New Cybersafety Program Touted
By DAVID SCHULTE
Keeping kids safe online is its goal.
A new Internet safety program that would help keep children from being exposed to sexually explicit material and predators will be available soon to area schools, churches and youth groups.
The Crime Commission is preparing to launch its “Cyber-Safety” program this fall to teach children the potential dangers of being online, program coordinator Kim Wiles said.
The program was developed after the commission surveyed educators about what crime-prevention programs were needed for children.
“About 85 percent said they wanted Internet safety,” Wiles said.
Many children’s after-school computer use is not closely monitored by an adult, and what they see online is not always suited for young children, she said.
Studies have suggested that one in five children has received a sexual solicitation or approach while online and that one in 17 has been threatened or harassed online.
The program, which is expected to be available by November, is geared for elementary and middle school students, Wiles said.
One of the biggest concerns for children online is the personal information they put on their profiles on popular Web sites such as MySpace, said Sgt. Tim Stadler of the Tulsa Police Department’s Cyber Crimes Unit.
Stadler believes that parents should not allow their children who are younger than high school age to place their profiles or personal information online, but officers in the Cyber Crimes Unit are seeing more children in elementary school post their profiles.
“Kids that young are going to do that stuff, so the best thing you can do is to teach them the dangers that exist on the Internet,” he said.
To stay safe online, children should keep their profiles private – - that is, allow only family members and friends to view them, he said.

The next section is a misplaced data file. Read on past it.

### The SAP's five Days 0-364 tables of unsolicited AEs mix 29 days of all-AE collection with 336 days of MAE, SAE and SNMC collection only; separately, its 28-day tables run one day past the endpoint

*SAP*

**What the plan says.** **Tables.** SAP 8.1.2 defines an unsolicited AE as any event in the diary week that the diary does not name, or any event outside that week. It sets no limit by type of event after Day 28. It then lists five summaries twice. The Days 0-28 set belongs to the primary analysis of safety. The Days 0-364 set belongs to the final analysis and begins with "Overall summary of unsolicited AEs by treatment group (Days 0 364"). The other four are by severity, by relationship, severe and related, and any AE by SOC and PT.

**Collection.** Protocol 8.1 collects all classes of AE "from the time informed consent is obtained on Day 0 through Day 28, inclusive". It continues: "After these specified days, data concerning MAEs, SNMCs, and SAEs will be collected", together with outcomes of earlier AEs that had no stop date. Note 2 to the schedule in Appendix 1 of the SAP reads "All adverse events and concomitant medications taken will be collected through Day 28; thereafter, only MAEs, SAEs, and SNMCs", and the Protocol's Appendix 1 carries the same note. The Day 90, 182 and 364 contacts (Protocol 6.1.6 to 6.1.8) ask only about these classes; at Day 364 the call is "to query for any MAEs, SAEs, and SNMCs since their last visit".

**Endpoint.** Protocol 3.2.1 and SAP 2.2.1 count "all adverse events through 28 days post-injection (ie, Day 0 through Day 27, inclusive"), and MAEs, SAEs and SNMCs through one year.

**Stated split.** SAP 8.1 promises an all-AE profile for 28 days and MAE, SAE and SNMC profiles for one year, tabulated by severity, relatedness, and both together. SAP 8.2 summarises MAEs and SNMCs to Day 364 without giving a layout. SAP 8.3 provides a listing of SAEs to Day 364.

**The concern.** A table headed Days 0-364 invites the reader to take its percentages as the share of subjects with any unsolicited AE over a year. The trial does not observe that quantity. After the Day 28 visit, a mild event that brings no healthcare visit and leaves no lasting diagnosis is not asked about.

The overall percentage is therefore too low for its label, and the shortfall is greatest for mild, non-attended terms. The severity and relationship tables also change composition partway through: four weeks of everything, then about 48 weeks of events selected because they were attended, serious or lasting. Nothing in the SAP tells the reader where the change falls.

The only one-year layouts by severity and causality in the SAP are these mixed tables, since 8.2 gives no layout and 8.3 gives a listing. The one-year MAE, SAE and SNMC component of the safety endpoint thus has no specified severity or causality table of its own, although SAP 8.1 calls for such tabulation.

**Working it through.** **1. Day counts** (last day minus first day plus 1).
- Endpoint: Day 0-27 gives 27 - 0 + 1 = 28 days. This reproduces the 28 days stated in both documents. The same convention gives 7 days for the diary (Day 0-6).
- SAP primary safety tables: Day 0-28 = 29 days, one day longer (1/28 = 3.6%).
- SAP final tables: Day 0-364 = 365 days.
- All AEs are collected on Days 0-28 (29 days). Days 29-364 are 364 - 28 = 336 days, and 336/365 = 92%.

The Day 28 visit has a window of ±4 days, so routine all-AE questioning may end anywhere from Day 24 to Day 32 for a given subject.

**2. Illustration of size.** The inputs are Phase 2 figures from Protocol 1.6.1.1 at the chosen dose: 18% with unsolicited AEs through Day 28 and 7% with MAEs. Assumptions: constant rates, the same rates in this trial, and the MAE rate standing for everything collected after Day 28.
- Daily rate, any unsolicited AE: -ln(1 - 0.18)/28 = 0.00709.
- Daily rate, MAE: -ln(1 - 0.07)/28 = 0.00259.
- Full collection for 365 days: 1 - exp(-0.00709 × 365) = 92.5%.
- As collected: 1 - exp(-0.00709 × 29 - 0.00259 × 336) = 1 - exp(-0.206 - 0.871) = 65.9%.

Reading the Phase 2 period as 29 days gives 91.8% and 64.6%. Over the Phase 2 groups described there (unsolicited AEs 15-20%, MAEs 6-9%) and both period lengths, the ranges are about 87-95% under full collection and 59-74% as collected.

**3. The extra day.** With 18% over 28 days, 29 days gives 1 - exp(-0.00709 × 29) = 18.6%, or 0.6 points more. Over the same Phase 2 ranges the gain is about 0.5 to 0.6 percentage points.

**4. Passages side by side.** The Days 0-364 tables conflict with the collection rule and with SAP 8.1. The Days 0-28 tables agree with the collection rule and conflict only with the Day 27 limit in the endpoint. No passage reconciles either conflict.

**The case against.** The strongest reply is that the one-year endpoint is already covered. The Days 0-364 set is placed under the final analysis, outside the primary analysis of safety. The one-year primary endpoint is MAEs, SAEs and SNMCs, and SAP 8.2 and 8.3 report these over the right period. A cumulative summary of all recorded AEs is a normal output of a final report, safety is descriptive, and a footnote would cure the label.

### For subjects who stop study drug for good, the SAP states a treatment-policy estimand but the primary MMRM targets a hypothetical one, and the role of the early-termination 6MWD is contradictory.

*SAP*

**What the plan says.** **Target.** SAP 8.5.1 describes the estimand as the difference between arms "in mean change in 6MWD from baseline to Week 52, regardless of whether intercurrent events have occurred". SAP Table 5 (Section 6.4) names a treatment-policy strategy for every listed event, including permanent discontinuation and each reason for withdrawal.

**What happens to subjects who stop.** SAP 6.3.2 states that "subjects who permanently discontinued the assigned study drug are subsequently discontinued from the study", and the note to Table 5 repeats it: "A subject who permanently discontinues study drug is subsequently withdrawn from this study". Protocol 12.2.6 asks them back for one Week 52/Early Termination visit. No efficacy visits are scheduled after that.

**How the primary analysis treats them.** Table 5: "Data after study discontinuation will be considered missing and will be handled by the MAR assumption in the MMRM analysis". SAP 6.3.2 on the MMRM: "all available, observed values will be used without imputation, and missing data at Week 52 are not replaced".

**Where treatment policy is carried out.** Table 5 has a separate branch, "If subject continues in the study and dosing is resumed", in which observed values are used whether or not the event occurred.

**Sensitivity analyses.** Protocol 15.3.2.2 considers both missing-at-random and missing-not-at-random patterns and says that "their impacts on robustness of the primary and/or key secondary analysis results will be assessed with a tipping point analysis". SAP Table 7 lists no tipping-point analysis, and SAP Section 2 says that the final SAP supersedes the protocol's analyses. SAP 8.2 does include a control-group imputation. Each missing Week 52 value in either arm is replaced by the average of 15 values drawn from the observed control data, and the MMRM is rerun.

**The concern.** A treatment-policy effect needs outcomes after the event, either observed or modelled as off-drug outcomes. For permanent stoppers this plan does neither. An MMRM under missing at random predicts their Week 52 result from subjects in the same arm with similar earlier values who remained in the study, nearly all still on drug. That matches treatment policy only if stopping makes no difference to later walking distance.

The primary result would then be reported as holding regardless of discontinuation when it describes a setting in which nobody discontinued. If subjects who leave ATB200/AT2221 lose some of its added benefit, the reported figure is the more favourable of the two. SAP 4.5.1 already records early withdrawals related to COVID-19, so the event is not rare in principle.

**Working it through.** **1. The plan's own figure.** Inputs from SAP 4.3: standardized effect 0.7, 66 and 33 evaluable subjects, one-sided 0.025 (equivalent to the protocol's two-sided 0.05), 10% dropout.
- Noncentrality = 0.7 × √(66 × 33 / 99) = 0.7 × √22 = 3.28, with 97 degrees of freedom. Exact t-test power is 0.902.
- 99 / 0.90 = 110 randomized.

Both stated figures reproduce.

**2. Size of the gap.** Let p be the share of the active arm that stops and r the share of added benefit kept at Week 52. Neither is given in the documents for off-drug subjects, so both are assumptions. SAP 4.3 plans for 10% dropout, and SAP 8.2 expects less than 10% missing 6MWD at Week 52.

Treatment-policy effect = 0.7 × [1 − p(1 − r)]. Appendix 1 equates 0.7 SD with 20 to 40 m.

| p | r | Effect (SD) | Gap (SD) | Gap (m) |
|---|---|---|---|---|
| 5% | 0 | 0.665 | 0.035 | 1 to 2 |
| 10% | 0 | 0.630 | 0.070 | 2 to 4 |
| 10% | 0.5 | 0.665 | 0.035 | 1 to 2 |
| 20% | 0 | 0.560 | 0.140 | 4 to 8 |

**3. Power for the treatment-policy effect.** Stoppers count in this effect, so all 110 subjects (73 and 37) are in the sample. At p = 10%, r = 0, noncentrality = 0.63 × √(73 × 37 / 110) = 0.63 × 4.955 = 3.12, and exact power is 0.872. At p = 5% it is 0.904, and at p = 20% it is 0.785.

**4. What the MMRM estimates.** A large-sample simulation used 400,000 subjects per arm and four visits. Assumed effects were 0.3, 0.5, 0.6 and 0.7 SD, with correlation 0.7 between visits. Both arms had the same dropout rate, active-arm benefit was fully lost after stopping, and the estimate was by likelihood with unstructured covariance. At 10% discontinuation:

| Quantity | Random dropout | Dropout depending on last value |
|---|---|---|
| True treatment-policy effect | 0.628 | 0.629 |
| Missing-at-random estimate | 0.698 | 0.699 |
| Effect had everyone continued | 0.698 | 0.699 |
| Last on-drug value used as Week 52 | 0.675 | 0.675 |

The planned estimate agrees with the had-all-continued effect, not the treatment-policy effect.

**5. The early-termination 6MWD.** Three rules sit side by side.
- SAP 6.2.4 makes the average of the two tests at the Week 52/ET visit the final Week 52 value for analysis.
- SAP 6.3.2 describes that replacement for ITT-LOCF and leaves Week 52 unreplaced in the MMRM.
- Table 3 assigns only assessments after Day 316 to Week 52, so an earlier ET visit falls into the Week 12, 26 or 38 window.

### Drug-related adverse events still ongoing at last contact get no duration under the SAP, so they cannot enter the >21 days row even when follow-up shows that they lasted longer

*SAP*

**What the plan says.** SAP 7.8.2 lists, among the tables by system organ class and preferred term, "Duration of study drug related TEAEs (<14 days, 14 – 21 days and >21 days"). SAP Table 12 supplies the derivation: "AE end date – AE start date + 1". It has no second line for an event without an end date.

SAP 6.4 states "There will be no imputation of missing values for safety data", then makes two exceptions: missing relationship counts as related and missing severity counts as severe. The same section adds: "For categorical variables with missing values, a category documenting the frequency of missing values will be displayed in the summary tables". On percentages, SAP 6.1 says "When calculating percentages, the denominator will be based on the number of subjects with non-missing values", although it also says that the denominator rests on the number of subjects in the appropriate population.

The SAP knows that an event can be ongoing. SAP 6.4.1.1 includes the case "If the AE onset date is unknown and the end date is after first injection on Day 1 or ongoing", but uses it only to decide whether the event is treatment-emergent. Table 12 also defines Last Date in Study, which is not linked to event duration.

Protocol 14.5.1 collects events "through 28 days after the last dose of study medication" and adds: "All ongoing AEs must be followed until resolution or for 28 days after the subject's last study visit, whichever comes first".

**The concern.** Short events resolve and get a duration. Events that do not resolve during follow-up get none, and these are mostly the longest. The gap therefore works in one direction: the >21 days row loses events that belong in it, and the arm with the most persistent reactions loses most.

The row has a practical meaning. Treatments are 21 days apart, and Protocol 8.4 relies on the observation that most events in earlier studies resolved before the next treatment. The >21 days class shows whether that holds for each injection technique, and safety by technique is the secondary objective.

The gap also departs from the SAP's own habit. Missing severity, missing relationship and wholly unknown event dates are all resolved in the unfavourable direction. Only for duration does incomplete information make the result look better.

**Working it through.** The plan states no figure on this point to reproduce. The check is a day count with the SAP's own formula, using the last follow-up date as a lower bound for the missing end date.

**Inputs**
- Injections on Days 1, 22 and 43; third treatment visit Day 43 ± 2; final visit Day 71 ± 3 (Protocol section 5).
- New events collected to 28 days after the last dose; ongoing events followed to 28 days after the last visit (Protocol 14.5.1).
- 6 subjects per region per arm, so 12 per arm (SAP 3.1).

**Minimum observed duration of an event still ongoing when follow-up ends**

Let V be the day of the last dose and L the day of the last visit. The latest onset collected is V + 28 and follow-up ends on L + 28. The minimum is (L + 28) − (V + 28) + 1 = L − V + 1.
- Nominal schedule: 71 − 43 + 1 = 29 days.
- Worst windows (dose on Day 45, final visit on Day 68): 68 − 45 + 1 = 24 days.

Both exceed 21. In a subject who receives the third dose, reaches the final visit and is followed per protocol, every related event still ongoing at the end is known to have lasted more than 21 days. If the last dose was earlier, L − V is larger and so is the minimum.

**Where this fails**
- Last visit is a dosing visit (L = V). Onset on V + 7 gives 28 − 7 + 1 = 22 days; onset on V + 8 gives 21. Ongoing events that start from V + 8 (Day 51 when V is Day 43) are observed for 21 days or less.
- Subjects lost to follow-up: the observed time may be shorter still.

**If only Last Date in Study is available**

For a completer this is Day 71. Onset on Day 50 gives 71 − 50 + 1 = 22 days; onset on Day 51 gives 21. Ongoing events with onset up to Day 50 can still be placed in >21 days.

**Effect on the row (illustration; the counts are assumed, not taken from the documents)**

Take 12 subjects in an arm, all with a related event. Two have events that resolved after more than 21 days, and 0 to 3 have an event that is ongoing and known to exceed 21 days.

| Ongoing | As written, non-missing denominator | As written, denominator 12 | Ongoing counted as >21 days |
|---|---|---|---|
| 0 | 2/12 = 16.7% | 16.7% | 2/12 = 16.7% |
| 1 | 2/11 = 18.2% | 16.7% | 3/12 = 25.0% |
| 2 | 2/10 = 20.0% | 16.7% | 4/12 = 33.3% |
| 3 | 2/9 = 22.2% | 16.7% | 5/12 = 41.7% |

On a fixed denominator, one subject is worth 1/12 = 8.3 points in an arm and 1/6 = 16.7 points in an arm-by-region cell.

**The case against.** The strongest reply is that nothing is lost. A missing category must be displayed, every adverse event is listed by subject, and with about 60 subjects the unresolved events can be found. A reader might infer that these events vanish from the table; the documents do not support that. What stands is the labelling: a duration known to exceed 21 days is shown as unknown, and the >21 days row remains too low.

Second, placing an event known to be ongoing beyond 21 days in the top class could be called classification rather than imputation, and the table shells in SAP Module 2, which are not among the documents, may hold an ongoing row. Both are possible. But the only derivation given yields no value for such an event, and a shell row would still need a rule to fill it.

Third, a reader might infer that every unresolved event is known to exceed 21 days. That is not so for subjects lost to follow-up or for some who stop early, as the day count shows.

Stadler also advises parents to require their children to give them the names of everyone who can view their profiles, and they should know who those people are.
Children should never allow adults who are not family members to view their profiles, he said.
Unrelated adults’ interest in children’s profiles is “a huge danger sign,” Stadler said.
“Profiles should not be viewed to the world. That makes it difficult for an Internet predator to find them.”
The Cyber-Safety program will encourage children to report any sexually explicit material they receive while online to their parents or a trusted adult, Wiles said.
A recent study by researchers from the University of New Hampshire found that 42 percent of Internet users ages 10 to 17 have viewed pornography online. The same study showed that two-thirds of the 1,500 Internet users surveyed — most ages 13 to 17 — did not want to see pornographic images and did not seek them out.
Wiles encouraged parents to install software on their home computers to prevent their children from receiving sexually explicit material. She also urged them to require their children to give them their passwords and user names so they can view their “history” on the Internet.
Tips for parents and guardians on monitoring their children’s use of the Internet and e-mail:
Place the home computer in a room that is frequently used so it can be seen easily by family members.
Install blocking, monitoring and filtering applications on the computer.
Set reasonable rules about the time of day and length of time children can use the Internet and people with whom they can communicate.
Encourage your children to come to you when they encounter problems online. Reassure them that when they encounter something disturbing online, it is not their fault.
Before signing up with an Internet service provider, research the effectiveness of its spam filters.
Teach children not to open spam or e-mails from people they don’t know.
Ensure that children don’t respond to any online communication in a sexually provocative way.
Sources: Tulsa Police Department, the Crime Commission and the National Center for Missing and Exploited Children
David Schulte 581-8367
Originally published by DAVID SCHULTE World Staff Writer.
(c) 2008 Tulsa World. Provided by ProQuest LLC. All rights Reserved.